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Internet Australia: ‘End site-blocking law’

Internet Australia (IA), the body representing Internet users, has applauded the nation’s Productivity Commission’s recommendation that ‘geoblocking’ must go.

“We have consistently argued that geoblocking is fundamentally wrong and that it has resulted in unfair price-gouging of Australian consumers for decades,” said CEO Laurie Patton.

IA has used the Productivity Commission’s report to repeat its call for the repeal of the Copyright Amendment (Online Infringement) Bill 2015 – the so-called ‘site-blocking law’ – that was passed by Parliament in the middle of last year, following what it describes as a concerted lobbying campaign on behalf of overseas content rights holders.

“International experience has found site-blocking is more effective as a PR stunt than a real solution. You close them down and they reappear in no time on another site and/or with another name – it’s called ‘whack-a-mole’. What’s more, anyone with a modicum of technical knowledge can always find a way to access what they want, lawfully or unlawfully. So we are going to inconvenience ISPs and probably see everyone’s Internet access fees increase as a consequence of the costs of implementing site-blocking, all for a bit of PR,” Patton asked.

IA believes that the best way to reduce unlawful downloading is to make content available and easily accessible at reasonable prices comparable with similar markets overseas. According to IA, this view is supported by Prime Minister Turnbull who, according to ZDNet, said in 2015 that, “Rights holders’ most powerful tool to combat online copyright infringement is making content accessible, timely, and affordable to consumers”.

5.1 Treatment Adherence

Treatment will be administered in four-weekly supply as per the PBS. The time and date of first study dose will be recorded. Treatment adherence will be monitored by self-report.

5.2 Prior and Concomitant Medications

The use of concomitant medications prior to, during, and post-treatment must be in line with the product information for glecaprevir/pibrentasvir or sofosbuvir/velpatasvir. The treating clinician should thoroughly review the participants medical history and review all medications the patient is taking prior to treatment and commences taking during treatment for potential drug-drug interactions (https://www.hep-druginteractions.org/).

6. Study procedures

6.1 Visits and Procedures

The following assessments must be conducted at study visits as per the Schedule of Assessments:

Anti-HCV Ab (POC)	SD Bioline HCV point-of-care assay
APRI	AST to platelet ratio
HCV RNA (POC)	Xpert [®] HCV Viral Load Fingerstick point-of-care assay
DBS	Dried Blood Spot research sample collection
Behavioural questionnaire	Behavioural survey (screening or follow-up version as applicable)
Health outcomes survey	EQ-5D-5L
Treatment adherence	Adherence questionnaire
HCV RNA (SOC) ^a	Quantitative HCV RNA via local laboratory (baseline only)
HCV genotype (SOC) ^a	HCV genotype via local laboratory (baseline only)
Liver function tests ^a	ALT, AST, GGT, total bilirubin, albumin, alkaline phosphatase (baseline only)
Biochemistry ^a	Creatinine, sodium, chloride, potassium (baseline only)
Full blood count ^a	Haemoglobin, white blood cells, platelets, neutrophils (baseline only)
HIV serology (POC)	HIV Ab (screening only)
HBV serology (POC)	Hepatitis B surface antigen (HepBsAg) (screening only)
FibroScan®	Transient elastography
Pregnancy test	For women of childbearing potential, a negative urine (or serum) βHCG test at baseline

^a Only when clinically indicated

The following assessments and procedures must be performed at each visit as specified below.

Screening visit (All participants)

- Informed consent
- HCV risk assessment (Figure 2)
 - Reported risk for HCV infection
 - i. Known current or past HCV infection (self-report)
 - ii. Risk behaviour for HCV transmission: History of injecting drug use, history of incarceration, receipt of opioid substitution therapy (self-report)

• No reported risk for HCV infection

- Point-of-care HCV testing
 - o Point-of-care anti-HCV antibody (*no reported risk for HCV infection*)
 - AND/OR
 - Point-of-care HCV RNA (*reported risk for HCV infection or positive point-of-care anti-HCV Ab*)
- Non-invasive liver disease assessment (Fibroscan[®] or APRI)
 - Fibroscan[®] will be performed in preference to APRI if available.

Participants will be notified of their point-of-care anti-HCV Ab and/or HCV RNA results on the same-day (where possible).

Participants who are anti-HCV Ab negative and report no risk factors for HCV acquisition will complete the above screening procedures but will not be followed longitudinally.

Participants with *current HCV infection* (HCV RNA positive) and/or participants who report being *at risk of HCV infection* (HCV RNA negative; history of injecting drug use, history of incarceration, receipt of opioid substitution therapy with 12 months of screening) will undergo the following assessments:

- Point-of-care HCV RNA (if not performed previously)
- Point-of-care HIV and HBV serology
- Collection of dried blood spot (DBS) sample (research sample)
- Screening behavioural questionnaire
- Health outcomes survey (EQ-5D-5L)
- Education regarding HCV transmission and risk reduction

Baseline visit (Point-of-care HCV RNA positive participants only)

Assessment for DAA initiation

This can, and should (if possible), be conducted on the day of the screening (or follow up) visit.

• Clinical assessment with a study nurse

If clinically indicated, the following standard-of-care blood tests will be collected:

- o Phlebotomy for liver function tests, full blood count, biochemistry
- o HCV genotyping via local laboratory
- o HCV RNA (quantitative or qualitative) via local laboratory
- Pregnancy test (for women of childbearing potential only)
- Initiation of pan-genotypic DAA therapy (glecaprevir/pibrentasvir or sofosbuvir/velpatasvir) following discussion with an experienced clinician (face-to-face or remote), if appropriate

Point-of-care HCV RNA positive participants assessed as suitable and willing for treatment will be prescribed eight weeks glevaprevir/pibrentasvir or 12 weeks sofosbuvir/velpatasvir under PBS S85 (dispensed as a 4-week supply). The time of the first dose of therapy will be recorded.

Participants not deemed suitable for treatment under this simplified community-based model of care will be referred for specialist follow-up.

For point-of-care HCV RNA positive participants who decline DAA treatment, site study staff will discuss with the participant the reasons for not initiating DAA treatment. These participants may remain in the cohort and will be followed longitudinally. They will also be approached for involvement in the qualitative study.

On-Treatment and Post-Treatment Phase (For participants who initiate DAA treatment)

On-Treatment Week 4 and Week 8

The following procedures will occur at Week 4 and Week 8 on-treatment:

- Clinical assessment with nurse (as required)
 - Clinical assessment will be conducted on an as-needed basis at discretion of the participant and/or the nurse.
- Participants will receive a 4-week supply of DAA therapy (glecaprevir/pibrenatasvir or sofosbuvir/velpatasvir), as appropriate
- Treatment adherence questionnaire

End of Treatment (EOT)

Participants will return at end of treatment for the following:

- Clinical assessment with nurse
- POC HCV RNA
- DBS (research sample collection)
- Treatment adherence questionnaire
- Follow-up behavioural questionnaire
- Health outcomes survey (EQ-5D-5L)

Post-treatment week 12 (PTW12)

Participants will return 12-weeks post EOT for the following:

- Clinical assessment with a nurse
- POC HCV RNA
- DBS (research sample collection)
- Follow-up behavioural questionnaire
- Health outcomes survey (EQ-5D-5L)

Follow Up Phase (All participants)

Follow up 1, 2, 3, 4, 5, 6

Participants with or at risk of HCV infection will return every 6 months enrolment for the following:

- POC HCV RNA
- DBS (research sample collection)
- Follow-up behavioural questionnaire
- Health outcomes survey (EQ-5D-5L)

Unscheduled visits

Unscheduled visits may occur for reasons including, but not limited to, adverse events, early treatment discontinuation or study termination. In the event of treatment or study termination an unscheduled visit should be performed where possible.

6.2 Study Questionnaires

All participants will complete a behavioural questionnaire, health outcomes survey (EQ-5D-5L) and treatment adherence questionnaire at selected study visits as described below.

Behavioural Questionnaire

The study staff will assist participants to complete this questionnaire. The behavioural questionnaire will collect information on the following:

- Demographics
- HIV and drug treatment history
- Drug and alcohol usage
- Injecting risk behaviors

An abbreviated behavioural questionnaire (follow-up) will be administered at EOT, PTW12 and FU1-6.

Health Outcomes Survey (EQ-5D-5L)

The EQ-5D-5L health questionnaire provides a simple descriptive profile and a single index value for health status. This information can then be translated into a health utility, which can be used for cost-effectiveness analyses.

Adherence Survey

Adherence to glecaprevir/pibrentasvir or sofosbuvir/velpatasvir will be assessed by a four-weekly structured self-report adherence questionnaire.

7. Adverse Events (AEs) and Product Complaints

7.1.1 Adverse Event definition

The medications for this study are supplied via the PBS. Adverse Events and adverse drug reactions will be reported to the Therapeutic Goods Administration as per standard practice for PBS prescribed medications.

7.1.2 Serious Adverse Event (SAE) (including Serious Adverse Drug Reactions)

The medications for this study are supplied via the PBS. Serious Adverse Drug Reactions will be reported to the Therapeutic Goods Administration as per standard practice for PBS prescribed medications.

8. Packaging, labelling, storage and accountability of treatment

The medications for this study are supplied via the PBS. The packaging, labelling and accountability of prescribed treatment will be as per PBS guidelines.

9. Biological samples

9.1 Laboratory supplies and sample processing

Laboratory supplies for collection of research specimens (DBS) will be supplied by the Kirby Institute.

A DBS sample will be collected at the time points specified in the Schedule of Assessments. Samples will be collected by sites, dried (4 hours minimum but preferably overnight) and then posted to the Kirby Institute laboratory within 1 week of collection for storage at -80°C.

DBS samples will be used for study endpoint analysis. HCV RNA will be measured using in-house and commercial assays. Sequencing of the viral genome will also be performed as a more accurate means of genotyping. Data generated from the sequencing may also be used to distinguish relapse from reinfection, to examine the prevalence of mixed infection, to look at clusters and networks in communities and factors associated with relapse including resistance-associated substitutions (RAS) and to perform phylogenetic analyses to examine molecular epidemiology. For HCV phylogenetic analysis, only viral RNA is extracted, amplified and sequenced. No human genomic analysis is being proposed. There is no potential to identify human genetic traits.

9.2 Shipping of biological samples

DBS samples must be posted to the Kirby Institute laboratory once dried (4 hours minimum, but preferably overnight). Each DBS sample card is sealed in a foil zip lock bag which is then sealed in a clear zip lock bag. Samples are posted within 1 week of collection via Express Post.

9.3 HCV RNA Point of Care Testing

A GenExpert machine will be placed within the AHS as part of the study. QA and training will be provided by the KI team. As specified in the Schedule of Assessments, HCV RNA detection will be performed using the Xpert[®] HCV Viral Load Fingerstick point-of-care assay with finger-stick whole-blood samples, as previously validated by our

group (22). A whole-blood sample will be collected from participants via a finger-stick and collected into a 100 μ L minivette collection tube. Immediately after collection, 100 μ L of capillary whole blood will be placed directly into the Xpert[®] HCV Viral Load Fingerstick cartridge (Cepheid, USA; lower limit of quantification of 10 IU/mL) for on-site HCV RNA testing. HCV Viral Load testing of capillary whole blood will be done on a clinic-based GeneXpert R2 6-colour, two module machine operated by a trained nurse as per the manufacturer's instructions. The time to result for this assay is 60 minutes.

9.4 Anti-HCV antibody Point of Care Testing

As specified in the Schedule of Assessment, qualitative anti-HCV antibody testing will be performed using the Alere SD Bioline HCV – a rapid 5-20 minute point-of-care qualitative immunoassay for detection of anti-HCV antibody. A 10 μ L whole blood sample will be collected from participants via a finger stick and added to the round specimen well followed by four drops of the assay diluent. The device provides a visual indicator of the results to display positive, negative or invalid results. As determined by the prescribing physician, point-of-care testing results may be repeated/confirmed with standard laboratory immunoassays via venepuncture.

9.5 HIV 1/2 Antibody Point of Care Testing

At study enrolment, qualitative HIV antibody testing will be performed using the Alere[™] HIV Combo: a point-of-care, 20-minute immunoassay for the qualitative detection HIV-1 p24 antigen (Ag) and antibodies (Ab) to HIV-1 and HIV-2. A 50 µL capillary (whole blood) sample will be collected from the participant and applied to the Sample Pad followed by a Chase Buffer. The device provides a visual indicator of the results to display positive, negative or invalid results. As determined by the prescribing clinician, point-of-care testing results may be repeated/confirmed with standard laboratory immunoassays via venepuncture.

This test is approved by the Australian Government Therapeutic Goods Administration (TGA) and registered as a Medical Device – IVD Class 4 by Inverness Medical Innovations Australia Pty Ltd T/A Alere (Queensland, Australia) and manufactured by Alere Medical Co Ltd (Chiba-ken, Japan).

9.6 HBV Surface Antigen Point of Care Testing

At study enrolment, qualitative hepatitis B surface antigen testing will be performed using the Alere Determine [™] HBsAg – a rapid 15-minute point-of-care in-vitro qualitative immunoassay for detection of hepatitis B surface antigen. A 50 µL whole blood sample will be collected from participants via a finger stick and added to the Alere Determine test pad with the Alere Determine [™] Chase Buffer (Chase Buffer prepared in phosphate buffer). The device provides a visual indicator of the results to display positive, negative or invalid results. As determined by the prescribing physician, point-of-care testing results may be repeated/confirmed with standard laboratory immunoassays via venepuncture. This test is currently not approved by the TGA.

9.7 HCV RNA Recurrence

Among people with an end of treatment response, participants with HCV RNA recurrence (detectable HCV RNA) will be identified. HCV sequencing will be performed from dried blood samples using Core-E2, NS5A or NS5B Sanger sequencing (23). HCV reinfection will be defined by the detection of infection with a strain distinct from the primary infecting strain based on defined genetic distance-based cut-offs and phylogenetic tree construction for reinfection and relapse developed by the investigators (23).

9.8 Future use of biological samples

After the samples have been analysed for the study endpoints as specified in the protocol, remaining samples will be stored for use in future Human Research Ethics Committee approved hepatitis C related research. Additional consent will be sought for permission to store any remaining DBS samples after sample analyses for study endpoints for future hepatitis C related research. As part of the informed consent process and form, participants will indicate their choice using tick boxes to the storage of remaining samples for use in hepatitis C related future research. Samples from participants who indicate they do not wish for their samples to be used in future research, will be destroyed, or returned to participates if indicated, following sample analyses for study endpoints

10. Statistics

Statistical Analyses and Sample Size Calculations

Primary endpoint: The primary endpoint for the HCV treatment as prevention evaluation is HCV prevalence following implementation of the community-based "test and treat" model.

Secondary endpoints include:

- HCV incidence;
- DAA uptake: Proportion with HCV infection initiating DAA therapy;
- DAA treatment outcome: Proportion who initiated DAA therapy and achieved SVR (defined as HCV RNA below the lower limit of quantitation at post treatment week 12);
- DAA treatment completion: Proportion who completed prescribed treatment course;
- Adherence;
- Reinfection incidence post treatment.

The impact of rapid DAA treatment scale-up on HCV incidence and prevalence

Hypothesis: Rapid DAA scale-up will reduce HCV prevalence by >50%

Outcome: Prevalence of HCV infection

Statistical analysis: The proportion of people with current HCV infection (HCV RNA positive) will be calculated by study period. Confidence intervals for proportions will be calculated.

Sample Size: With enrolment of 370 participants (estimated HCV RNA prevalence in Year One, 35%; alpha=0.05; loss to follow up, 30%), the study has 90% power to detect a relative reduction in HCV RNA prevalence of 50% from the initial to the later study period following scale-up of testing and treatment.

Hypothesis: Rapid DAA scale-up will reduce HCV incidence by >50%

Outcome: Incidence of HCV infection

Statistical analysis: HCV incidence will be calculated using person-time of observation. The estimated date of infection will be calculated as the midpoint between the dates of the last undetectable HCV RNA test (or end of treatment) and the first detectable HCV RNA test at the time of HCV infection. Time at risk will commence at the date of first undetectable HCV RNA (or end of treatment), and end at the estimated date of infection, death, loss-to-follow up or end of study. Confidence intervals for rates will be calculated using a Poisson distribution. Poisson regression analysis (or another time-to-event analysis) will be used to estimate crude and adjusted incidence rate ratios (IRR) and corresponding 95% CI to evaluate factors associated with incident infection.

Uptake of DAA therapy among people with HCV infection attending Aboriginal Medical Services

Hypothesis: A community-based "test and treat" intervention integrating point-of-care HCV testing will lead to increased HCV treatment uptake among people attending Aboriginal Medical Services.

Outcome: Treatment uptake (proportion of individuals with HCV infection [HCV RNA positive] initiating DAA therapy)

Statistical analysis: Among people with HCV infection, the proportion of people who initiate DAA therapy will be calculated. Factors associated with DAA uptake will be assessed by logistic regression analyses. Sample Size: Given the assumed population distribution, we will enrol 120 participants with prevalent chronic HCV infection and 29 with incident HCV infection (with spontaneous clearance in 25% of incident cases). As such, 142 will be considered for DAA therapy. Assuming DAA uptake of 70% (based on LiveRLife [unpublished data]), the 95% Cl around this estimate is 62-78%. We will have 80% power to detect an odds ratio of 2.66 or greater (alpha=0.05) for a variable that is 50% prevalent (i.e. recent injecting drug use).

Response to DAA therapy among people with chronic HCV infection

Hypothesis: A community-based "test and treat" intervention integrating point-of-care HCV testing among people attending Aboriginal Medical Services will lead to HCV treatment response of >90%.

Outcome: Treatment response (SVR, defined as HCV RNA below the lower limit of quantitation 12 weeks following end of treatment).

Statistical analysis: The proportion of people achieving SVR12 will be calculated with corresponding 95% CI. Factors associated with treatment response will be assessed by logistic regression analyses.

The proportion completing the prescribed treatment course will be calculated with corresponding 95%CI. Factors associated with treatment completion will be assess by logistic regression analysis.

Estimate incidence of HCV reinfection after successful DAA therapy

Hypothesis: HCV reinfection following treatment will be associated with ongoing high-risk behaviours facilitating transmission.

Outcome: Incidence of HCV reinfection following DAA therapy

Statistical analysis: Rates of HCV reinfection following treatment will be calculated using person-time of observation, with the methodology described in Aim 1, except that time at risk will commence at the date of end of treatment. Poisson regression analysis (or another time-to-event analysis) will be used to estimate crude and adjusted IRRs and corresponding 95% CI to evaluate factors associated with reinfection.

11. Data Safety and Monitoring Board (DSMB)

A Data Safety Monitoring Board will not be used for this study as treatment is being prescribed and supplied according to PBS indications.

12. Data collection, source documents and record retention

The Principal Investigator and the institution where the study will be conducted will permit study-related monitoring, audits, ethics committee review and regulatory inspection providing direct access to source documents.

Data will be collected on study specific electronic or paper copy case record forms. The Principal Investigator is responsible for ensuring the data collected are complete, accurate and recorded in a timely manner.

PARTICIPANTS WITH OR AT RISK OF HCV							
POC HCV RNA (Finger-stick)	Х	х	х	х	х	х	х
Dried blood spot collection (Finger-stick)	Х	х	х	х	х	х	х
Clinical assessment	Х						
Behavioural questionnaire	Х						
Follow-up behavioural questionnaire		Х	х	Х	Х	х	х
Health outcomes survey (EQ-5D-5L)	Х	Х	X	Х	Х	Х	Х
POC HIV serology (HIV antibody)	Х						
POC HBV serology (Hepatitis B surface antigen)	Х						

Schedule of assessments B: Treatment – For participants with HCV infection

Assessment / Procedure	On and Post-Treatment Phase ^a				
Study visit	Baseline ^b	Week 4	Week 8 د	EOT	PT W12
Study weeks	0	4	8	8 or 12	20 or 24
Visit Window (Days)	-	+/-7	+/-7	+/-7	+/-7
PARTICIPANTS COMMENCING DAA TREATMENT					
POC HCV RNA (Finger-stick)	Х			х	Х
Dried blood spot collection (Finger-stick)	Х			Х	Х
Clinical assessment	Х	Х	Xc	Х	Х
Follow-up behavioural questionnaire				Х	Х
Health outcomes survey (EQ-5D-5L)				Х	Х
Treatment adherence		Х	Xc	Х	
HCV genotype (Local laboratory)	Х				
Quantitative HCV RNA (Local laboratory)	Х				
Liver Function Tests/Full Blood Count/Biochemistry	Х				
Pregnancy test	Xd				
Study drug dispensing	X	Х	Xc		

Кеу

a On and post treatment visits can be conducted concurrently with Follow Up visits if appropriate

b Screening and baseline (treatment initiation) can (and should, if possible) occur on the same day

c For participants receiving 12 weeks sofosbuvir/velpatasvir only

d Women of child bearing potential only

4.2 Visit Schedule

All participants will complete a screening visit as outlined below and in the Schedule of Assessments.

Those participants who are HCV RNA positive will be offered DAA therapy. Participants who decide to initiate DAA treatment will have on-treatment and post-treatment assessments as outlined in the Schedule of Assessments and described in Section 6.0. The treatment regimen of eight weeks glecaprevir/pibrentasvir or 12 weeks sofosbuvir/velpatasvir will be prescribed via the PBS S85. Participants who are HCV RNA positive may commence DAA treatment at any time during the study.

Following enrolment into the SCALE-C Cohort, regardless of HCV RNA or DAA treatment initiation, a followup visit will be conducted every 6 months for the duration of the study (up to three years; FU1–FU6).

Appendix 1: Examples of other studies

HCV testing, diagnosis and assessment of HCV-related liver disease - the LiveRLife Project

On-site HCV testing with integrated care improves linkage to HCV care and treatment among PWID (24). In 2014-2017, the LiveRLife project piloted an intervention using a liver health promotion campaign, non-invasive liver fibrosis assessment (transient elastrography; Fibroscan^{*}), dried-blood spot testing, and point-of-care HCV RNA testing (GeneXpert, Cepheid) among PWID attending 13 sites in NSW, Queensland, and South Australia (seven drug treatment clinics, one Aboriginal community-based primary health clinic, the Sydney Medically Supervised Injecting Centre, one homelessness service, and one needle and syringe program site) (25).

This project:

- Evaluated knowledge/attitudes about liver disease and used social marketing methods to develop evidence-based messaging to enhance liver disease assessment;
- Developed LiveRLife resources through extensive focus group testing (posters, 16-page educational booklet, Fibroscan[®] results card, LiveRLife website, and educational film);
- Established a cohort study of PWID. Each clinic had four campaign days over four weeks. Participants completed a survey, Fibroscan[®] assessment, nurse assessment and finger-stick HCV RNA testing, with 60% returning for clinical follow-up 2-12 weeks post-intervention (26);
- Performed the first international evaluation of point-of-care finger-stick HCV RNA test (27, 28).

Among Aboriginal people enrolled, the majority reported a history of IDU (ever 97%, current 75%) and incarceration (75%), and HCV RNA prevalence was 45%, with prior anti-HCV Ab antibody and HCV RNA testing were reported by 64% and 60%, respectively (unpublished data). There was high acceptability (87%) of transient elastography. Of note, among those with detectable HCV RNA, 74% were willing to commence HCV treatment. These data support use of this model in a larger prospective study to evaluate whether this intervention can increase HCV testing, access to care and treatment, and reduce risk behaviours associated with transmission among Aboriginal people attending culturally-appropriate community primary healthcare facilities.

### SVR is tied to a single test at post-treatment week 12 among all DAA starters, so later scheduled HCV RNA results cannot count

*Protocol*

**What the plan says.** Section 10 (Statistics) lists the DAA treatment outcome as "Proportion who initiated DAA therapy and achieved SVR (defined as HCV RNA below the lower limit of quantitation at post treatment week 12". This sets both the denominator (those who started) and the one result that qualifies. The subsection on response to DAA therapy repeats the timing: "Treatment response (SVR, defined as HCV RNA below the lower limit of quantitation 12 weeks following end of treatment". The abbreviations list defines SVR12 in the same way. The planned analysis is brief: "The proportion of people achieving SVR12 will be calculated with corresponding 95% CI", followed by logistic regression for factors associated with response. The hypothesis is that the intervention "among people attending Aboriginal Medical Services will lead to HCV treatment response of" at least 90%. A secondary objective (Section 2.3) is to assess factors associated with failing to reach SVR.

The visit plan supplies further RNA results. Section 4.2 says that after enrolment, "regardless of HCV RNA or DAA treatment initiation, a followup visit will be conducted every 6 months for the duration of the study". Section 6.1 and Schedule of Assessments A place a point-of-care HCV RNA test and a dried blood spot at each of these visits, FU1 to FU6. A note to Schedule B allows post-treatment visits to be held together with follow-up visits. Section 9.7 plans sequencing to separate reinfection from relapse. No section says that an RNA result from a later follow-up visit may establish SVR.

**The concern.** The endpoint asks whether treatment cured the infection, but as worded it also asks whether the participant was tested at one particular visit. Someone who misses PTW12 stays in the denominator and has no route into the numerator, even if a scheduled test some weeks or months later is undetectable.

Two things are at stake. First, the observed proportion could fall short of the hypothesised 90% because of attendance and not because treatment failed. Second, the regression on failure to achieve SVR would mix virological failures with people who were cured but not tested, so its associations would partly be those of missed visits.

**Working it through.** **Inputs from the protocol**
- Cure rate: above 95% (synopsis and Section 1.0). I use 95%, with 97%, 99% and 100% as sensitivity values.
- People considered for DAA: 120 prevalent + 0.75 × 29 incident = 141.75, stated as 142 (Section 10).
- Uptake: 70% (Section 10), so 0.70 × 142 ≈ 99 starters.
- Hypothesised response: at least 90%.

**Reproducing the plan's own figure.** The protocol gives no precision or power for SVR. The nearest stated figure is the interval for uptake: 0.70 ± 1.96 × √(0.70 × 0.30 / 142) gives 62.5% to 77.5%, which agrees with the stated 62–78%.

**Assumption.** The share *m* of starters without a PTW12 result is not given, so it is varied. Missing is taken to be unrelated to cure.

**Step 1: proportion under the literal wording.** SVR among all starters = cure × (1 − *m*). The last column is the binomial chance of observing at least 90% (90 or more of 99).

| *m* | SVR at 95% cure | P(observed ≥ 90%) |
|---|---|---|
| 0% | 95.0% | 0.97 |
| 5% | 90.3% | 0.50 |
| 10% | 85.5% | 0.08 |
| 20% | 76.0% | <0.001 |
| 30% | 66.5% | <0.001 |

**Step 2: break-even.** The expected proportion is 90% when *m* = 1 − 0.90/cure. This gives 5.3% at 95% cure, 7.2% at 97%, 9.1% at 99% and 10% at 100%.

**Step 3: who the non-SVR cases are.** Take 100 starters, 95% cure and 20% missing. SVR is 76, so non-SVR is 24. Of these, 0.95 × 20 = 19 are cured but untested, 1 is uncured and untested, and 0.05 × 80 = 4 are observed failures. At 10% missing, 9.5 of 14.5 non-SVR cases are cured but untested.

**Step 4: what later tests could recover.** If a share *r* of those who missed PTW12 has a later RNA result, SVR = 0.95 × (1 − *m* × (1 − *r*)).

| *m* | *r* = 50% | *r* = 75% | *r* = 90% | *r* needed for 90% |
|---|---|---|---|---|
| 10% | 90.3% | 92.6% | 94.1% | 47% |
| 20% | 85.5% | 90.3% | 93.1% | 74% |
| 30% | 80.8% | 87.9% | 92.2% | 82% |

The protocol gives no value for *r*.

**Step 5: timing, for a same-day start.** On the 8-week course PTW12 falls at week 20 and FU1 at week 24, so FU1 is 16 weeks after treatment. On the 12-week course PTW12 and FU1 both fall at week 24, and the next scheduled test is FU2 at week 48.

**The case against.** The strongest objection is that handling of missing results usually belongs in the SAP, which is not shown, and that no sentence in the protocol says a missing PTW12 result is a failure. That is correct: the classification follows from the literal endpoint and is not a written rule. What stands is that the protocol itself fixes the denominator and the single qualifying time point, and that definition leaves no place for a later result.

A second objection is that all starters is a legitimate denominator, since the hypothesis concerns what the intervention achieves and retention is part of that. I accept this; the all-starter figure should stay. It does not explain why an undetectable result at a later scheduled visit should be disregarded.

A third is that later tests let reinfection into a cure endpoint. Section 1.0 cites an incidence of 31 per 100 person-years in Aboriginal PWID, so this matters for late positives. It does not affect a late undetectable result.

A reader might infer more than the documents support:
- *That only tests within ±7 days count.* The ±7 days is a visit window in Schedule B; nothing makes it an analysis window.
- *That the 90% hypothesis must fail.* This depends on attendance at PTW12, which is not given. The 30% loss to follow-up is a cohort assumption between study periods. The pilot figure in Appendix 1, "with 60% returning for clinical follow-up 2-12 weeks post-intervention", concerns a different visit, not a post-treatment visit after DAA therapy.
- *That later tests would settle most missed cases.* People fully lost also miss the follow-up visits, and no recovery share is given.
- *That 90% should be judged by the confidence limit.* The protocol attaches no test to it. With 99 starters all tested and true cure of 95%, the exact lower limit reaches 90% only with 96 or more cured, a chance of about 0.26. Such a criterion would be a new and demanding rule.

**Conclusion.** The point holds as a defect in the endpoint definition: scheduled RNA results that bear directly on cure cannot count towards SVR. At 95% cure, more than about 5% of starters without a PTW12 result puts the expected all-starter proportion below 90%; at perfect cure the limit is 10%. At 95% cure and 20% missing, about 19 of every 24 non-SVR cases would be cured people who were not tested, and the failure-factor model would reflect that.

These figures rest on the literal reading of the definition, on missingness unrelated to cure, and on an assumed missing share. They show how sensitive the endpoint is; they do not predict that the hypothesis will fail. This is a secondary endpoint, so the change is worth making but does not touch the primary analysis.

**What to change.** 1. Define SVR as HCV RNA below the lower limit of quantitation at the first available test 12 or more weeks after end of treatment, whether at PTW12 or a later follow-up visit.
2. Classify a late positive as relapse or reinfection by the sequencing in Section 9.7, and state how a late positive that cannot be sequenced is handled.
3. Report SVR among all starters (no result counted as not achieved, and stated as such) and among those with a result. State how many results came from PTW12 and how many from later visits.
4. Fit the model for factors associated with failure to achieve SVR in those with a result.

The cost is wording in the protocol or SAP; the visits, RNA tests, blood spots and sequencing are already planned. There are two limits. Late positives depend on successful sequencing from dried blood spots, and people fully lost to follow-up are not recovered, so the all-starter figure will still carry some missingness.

“It would be in the best interests of content creators if we all accepted that the main reason why most people unlawfully download is that they can’t get what they want through legitimate channels,” suggested Patton.

“There is ample research evidence that people are willing to pay if they can get the content they’re after. Some surveys have shown that the people who ‘pirate’ are also among the most active legal downloaders,” he noted.

Patton points out that Netflix has enjoyed considerable success since entering the Australian market in 2015, and two local SVoD platforms – Presto and Stan – are both signing up reasonable numbers of subscribers. “This tells you that there is pent-up demand for the very content that, otherwise, is subject to unlawful downloading,” declared Patton.

“We maintain that it is time to accept the pointlessness of current strategies to deal with unlawful downloading of video and audio content. We commend the Productivity Commission on its very sensible recommendation to dump geoblocking.”

 

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